Re: [trill] RtgDir review of draft-ietf-trill-directory-assist-mechanisms-07.txt

Donald Eastlake <> Sat, 16 April 2016 03:12 UTC

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From: Donald Eastlake <>
Date: Fri, 15 Apr 2016 23:12:06 -0400
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To: "Joel M. Halpern" <>
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Subject: Re: [trill] RtgDir review of draft-ietf-trill-directory-assist-mechanisms-07.txt
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Hi Joel,

On Fri, Apr 15, 2016 at 11:51 AM, Joel M. Halpern <> wrote:
> Thank you Donald.  Points of agreement elided, some responses to try to
> clarify my observations.  I will note that from your comments about 3.1, I
> believe my concerns, now moved to 3.7, are larger, as I had assumed that the
> magic was in some other protocol, and you now say it is not defined there.
> Yours,
> Joel
> On 4/15/16 11:23 AM, Donald Eastlake wrote:
>> Hi Joel
>> Thanks for your thorough review and comments. See below
>> On Wed, Apr 13, 2016 at 4:47 PM, Joel M. Halpern <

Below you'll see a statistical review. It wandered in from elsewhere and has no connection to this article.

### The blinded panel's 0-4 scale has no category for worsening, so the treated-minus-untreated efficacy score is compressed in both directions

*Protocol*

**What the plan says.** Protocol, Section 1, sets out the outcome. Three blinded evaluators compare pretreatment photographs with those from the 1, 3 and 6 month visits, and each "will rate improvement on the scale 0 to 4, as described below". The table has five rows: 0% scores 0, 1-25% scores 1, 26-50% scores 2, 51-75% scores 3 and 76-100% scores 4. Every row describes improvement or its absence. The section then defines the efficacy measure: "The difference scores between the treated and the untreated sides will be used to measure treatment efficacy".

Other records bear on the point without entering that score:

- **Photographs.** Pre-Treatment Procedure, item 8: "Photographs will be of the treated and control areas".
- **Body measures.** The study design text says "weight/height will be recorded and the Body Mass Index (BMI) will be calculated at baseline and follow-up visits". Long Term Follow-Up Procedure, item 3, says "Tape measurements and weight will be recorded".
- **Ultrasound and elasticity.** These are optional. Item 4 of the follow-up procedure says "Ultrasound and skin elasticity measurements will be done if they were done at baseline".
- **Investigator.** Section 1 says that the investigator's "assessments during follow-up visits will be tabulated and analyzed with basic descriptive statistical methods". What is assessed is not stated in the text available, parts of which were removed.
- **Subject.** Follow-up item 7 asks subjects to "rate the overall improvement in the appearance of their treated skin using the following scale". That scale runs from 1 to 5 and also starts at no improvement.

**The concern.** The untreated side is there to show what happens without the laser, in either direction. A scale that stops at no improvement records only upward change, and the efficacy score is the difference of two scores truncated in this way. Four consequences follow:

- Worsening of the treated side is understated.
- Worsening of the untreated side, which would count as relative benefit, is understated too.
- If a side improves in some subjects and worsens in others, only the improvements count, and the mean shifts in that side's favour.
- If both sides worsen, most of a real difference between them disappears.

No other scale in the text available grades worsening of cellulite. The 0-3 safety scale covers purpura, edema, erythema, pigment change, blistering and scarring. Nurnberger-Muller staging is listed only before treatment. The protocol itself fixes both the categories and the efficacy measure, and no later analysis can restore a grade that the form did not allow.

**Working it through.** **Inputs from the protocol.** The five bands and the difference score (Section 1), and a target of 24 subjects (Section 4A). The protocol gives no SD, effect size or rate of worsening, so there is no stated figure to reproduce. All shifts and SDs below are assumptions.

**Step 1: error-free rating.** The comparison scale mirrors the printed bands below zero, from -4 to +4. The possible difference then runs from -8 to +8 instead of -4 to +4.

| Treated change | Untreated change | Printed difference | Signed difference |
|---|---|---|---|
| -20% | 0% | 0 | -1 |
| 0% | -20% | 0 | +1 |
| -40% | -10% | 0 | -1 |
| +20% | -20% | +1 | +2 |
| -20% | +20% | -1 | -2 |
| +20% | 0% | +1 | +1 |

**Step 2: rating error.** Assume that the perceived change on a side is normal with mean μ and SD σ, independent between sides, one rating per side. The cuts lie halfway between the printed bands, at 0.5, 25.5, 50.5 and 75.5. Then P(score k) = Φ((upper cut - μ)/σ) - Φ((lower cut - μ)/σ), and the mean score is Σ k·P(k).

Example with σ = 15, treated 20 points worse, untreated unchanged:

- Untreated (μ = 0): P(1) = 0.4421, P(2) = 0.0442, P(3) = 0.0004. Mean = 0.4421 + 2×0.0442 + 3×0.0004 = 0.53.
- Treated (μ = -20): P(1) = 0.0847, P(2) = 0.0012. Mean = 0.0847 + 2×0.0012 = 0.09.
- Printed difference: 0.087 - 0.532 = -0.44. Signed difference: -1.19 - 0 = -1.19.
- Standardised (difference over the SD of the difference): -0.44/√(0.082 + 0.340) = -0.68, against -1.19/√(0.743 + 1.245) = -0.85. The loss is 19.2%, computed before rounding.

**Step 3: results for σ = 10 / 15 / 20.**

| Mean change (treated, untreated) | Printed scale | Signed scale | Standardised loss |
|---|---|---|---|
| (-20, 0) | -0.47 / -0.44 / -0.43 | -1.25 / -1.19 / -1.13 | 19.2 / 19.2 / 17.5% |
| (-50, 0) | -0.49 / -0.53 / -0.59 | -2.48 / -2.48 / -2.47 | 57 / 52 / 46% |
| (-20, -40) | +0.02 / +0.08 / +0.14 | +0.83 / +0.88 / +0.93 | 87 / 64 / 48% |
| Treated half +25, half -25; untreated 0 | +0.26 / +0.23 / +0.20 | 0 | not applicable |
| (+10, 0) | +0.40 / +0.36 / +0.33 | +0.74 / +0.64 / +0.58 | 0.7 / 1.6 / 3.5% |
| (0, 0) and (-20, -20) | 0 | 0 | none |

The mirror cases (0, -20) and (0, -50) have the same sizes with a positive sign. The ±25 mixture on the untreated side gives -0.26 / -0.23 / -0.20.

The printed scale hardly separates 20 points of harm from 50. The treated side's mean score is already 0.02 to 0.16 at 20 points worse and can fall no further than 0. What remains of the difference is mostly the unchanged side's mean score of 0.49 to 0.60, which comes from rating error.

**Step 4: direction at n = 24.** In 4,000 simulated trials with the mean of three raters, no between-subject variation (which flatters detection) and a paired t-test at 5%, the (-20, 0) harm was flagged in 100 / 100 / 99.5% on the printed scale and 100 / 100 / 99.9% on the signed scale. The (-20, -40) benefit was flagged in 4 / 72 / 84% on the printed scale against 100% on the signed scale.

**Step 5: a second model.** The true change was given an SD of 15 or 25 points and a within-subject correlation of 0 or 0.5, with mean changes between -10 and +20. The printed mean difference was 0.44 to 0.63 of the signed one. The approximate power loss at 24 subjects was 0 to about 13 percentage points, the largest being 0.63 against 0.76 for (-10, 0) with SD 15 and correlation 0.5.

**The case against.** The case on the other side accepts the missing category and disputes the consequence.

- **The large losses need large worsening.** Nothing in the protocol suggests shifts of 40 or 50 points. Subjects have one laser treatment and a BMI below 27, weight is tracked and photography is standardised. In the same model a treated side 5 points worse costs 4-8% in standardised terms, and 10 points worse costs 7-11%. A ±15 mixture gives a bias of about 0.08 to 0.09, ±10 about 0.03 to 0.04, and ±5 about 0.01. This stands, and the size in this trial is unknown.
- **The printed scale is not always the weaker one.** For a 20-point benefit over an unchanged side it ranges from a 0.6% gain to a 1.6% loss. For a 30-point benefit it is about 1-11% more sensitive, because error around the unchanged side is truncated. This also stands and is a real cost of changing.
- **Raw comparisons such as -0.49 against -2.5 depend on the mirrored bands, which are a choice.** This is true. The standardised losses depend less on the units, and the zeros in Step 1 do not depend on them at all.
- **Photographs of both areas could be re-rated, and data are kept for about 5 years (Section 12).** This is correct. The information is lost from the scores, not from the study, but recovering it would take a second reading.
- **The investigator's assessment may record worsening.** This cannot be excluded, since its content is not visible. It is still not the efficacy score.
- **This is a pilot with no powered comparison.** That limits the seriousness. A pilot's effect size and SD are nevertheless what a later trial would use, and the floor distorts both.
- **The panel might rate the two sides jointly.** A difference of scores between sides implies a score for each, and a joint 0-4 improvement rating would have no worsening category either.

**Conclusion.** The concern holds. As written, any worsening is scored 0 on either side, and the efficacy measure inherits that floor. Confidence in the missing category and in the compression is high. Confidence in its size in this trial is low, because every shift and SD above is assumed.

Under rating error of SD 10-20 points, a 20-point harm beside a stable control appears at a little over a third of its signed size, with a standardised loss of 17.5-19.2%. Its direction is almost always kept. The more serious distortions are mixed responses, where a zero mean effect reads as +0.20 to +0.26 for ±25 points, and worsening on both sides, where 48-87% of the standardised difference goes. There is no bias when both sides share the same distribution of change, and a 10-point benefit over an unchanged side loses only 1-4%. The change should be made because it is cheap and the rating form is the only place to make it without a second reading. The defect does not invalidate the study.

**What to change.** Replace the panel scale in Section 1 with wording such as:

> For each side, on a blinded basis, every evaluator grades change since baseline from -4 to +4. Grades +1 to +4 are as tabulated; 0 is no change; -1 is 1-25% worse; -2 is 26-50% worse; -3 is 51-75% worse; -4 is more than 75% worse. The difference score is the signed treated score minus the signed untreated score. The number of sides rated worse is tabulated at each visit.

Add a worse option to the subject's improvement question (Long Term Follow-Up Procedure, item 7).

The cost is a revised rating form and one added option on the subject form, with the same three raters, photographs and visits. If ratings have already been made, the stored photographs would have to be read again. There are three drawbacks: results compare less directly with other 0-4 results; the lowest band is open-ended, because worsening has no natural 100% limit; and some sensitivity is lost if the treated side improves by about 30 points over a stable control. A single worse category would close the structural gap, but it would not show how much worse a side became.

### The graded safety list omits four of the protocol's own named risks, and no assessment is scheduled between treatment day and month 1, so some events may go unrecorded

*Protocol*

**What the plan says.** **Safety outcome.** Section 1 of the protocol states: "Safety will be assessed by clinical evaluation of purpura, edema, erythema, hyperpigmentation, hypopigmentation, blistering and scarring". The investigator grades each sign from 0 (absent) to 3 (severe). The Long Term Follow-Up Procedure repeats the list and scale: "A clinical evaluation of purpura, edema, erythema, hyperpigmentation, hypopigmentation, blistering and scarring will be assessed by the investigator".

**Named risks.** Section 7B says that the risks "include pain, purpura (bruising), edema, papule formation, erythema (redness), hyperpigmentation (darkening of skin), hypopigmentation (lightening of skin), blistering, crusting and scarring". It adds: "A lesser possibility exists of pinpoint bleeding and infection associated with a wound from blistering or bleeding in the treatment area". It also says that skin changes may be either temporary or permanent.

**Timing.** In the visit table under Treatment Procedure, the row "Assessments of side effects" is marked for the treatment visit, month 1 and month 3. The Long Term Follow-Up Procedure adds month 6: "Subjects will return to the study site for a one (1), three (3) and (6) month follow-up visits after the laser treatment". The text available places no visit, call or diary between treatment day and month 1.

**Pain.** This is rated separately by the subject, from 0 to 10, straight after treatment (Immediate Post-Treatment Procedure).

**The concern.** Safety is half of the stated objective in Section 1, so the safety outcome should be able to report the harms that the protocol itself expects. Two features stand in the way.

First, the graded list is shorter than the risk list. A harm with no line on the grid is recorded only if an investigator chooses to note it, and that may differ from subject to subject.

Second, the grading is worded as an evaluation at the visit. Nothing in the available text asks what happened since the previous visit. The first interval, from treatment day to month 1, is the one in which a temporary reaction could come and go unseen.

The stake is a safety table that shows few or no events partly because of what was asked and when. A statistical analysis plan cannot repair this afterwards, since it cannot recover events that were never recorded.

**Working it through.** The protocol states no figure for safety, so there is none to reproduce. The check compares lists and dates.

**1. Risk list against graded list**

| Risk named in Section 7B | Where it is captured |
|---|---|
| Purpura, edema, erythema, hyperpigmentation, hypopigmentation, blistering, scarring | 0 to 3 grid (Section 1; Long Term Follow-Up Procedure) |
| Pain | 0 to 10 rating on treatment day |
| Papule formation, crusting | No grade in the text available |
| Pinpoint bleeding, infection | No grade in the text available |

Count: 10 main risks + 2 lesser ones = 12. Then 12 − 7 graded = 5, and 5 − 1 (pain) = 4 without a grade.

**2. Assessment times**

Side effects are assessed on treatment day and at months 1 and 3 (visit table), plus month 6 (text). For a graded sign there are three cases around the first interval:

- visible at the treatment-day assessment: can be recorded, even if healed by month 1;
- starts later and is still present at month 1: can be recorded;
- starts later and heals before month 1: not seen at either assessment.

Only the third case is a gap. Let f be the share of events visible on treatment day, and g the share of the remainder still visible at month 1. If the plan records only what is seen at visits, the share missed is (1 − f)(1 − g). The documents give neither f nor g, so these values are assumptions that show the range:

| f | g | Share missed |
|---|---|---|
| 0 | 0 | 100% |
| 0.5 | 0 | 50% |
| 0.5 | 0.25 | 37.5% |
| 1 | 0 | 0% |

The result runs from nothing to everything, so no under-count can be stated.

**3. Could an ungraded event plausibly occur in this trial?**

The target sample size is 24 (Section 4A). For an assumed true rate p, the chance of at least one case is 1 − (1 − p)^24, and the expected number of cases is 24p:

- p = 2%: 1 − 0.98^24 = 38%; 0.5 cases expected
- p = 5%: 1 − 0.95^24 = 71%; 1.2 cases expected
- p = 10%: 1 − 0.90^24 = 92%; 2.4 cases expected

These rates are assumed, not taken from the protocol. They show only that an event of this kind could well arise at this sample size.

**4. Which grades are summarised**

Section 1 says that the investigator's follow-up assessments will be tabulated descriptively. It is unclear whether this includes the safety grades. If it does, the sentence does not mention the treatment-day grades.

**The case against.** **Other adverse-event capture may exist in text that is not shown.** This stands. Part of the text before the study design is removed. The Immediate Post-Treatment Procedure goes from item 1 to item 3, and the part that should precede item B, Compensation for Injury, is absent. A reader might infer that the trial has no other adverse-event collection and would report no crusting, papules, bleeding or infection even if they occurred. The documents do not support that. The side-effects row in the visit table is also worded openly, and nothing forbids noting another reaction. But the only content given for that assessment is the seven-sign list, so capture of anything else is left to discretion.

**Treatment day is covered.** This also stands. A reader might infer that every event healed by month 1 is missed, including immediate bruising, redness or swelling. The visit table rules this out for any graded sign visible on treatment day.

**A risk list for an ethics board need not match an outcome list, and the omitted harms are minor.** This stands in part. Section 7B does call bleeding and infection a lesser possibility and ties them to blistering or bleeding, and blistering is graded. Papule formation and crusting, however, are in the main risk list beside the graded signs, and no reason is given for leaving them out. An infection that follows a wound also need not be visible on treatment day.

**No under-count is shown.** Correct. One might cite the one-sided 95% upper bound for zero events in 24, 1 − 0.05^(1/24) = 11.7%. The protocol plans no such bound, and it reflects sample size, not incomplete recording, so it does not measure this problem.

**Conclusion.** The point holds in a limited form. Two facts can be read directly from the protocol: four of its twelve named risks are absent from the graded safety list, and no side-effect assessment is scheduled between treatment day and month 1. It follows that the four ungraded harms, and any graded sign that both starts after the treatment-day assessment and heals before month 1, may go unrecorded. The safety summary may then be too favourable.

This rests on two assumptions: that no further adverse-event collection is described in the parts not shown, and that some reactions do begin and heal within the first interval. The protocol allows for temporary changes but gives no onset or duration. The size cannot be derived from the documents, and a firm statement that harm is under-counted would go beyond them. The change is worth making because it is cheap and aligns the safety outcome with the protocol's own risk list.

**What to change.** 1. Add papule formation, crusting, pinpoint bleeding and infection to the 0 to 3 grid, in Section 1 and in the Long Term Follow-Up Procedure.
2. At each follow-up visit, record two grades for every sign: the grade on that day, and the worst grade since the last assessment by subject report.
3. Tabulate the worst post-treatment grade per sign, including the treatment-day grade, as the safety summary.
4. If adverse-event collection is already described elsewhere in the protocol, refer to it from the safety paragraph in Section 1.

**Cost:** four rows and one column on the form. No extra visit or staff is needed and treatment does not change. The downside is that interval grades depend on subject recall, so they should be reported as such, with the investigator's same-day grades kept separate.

>>  <> wrote:
> ...
>>> Major Issues:
>>> In the state machine transitions in section 2.3.3
>>> for push servers, it appears that if the event indicating that the
>>> server is being shut down occurs while the server is already Going
>>> Stand-By or Uncompleting, the transitions indicate that this
>>> "going
>>> down" event will be lost.  A strict reading of this would seem to
>>> mean that the "go Down" event would need to recur after the
>>> timeout
>>> condition.  This would seem to be best addressed by a new state
>>> "Going-Down" whose timeout behavior is to move to down state.
>> I understand your point but "going down" and the like are called
>> "events or conditions" in this draft, not just events.
>> The problem with adding a single "Going-Down" state is that
>> transition
>> to that state would lose the information as to whether or not the
>> Push
>> Directory had been advertising that it was pushing complete